(AP) – Colorado’s secretary of state’s office has asked the U.S. Attorney’s Office to investigate allegations of voter intimidation in the small town of Pitkin.
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The office declared Wednesday that four residents whose votes were challenged earlier this year are eligible to vote there and requested the federal investigation.
The Gunnison County town has many residents who leave during the winter. In a letter to District Attorney Dan Hotsenpiller, Deputy Secretary of State Suzanne Staiert said people don’t have to live in their homes for any set period in order to be eligible to vote.READ MORE: With 3 Colorado Ski Resorts Now Open, Here's A List Of Tentative Dates For The Rest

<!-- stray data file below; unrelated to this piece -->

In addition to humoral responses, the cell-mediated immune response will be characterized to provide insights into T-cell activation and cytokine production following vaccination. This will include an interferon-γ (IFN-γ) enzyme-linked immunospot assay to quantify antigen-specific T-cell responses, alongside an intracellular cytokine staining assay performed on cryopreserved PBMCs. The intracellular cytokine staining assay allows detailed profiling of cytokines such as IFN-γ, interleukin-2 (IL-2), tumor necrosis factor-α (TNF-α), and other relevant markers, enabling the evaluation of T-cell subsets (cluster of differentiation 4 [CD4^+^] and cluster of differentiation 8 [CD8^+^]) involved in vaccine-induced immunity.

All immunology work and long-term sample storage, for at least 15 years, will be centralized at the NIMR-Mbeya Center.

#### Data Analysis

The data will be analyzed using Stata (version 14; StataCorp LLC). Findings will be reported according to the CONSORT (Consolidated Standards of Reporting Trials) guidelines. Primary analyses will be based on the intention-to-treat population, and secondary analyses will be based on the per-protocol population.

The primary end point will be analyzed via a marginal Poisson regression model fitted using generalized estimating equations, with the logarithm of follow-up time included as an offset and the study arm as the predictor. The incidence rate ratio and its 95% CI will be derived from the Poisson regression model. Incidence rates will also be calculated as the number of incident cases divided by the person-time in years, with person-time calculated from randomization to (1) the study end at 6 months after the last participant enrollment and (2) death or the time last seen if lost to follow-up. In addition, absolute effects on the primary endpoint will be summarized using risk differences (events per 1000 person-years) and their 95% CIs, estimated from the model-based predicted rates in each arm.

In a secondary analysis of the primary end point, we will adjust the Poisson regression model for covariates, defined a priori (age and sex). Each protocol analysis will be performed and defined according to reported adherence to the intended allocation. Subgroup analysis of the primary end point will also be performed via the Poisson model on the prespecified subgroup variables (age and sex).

She said people reported having utility records subpoenaed and their homes and cars photographed to determine their residency.
Hotsenpiller denies any wrongdoing and told The Denver Post he welcomes “any inquiry or any assistance” from the U.S. Attorney’s Office.MORE NEWS: COVID In Colorado: Data Shows Clear Link Between Vaccination Rates Across State And The Hospitalizations
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